With the current economic conditions we are facing, it has never been more important to manage your costs, with fleet costs being one of the largest lines on your balance sheet.  So how do you know what is reasonable and what is not?  What does good look like?  Good enough doesn’t cut it.


Are you paying for preventative/scheduled maintenance, or catastrophic failure maintenance?  Take a look at some of your work orders and it will become quite clear.  It is more cost effective for regular service on your vehicles than it is to wait until a major breakdown in the field and the vehicle needs to be towed in.  While that is understood by pretty much everyone with a vehicle, scheduled maintenance is especially difficult to manage when your work is project based.  It is critical that your fleet manager be involved in regular operations meetings so that maintenance can be planned with minimizing the interruptions to the business. Also ensure that the proper maintenance schedule is performed.  Most OEMs have more than one maintenance schedule that best matches the environment that your vehicles are being operated in.


How many repairs are being made under warranty?  All new vehicles come with a warranty and it is up to the end user to perform scheduled maintenance and use the vehicle in a way to preserve this warranty.  Your fleet manager should be working with your maintenance providers and reviewing all repairs and challenging them on what is warrantable.  It is critical to refer the Original Equipment Manufacturer (OEM) for repair as your first choice.  Many non-dealer shops and internal vehicle repair facilities do not submit repairs to the OEMs for warranty so you could be losing thousands to save a few dollars on their labor rate.  Also, the OEMs will have access to any recalls or Technical Service Bulletins (TSBs) that are issued by the OEM.


Does your fuel consumption make sense when you compare it to your distance travelled?  All vehicles have a certain fuel consumption rating.  But in most circumstances, if you were to look at the data across your fleet the OEM rating and your real world consumption numbers aren’t even close.  Idling, towing, weather and where your fleet is working all play factors on what your real fuel consumption is.  However, if your distance is going down faster than your fuel consumption there may be a reason for it.  Abuse of fuel cards is always a concern and with the slowdown in the market it has the potential to get worse.  Fuel consumption will rise and fall seasonally, but set some targets and start measuring against them.  Lastly, excessive engine idling is probably your largest controllable vehicle expense you have. Easy savings if you know what’s happening in the field.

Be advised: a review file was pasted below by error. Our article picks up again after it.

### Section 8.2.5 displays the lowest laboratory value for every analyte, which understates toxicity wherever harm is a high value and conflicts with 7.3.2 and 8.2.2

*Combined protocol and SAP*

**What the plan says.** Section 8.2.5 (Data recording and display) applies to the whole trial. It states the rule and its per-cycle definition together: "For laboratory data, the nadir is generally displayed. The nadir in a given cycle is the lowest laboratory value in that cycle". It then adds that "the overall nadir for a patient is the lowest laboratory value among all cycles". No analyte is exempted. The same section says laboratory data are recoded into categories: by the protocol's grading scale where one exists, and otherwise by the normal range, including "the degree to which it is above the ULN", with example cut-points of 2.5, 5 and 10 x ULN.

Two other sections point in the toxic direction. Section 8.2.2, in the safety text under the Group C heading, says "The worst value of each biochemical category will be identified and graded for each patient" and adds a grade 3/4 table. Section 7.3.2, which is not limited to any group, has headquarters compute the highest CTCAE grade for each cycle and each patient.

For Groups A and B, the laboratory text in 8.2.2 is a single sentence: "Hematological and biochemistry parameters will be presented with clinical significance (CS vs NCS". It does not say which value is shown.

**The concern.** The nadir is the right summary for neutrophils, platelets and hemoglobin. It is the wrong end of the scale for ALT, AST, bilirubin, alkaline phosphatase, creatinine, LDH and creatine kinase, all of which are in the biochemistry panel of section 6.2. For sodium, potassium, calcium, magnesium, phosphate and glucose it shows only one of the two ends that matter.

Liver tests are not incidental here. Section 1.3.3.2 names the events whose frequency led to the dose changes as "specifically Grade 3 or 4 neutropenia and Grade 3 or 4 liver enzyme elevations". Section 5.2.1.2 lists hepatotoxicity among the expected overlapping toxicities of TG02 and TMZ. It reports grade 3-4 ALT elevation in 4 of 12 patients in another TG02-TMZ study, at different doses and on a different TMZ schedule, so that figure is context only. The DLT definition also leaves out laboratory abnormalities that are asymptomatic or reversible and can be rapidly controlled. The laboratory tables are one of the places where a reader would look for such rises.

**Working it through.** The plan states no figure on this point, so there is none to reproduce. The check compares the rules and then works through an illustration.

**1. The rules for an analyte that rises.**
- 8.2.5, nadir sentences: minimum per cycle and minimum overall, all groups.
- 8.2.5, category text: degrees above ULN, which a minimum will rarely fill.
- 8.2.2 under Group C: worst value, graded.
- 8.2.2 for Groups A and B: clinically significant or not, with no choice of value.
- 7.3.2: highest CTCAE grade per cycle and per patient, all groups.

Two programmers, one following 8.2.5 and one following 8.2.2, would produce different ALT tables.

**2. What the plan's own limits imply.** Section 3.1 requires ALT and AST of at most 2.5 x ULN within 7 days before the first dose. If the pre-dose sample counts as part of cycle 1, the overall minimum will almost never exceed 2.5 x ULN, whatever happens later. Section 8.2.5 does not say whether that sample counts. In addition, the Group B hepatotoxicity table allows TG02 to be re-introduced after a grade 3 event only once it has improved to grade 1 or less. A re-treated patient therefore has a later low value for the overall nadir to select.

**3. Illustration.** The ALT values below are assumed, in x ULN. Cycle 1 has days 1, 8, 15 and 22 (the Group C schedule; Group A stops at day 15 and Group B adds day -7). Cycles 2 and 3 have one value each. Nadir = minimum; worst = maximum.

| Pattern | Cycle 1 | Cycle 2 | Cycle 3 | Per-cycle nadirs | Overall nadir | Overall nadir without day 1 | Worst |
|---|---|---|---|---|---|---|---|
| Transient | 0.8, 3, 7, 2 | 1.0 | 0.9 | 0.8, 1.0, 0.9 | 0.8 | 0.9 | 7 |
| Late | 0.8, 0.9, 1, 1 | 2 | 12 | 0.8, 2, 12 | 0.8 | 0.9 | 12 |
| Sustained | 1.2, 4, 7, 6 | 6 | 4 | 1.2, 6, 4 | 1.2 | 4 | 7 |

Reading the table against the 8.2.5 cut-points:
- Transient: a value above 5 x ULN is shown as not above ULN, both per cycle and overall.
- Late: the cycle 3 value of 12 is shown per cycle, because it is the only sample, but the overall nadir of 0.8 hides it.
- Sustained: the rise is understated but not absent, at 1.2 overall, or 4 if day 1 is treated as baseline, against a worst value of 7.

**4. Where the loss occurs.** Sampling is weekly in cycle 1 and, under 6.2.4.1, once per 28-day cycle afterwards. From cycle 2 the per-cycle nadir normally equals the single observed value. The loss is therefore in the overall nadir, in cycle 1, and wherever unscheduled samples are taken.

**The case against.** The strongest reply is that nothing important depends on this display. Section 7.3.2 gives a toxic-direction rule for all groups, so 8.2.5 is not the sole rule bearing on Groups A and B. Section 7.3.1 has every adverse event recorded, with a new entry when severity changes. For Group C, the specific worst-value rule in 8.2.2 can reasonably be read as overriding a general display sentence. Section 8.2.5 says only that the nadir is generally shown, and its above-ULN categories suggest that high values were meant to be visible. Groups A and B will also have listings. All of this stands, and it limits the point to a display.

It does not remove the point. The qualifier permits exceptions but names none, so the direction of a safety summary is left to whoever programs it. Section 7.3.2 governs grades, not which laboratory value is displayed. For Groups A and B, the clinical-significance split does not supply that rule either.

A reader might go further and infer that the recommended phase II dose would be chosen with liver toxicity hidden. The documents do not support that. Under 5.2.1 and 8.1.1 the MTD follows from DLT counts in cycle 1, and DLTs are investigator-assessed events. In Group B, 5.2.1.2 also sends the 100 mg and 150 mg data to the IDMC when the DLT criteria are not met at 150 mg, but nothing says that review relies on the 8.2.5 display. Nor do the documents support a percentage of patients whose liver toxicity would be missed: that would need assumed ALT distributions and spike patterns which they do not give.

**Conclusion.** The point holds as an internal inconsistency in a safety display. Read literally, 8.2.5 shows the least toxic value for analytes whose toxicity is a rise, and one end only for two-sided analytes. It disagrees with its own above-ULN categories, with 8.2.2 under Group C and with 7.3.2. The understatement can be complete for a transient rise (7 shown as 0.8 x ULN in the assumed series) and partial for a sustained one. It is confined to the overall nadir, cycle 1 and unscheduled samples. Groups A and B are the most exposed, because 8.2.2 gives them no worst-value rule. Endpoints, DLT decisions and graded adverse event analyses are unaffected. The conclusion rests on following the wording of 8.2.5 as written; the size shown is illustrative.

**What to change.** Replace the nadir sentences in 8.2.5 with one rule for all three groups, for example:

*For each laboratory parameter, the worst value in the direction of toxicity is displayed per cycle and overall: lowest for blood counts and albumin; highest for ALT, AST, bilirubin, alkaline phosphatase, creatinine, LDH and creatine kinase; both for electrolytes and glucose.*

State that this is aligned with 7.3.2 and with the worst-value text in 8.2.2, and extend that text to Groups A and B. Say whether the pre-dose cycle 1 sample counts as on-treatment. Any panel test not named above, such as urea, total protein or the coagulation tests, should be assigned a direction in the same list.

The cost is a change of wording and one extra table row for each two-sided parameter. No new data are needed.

How many trucks are parked against the fence?  Now how many of those trucks are you making payments on?  Ouch!  Even the most basic of fleet evaluations are having companies downsizing and filling the auction houses as we speak.  If you are a Canadian company, compare the Loonie to the US dollar and you can see why a lot of trucks are heading south.  So why not capitalize on the opportunity to unload some cost?  Not only on monthly payments, but depreciation, insurance, and incidentals as well.  Keep your assets that are owned, lose the ones you owe on.  But what if you get a contract and need trucks?  Simple, rent them.  Rental pricing has come down significantly.  You can rent a truck, potentially build the cost into the contract, and not have to worry about making payments once the job is done.  No depreciation, no payments, no worries.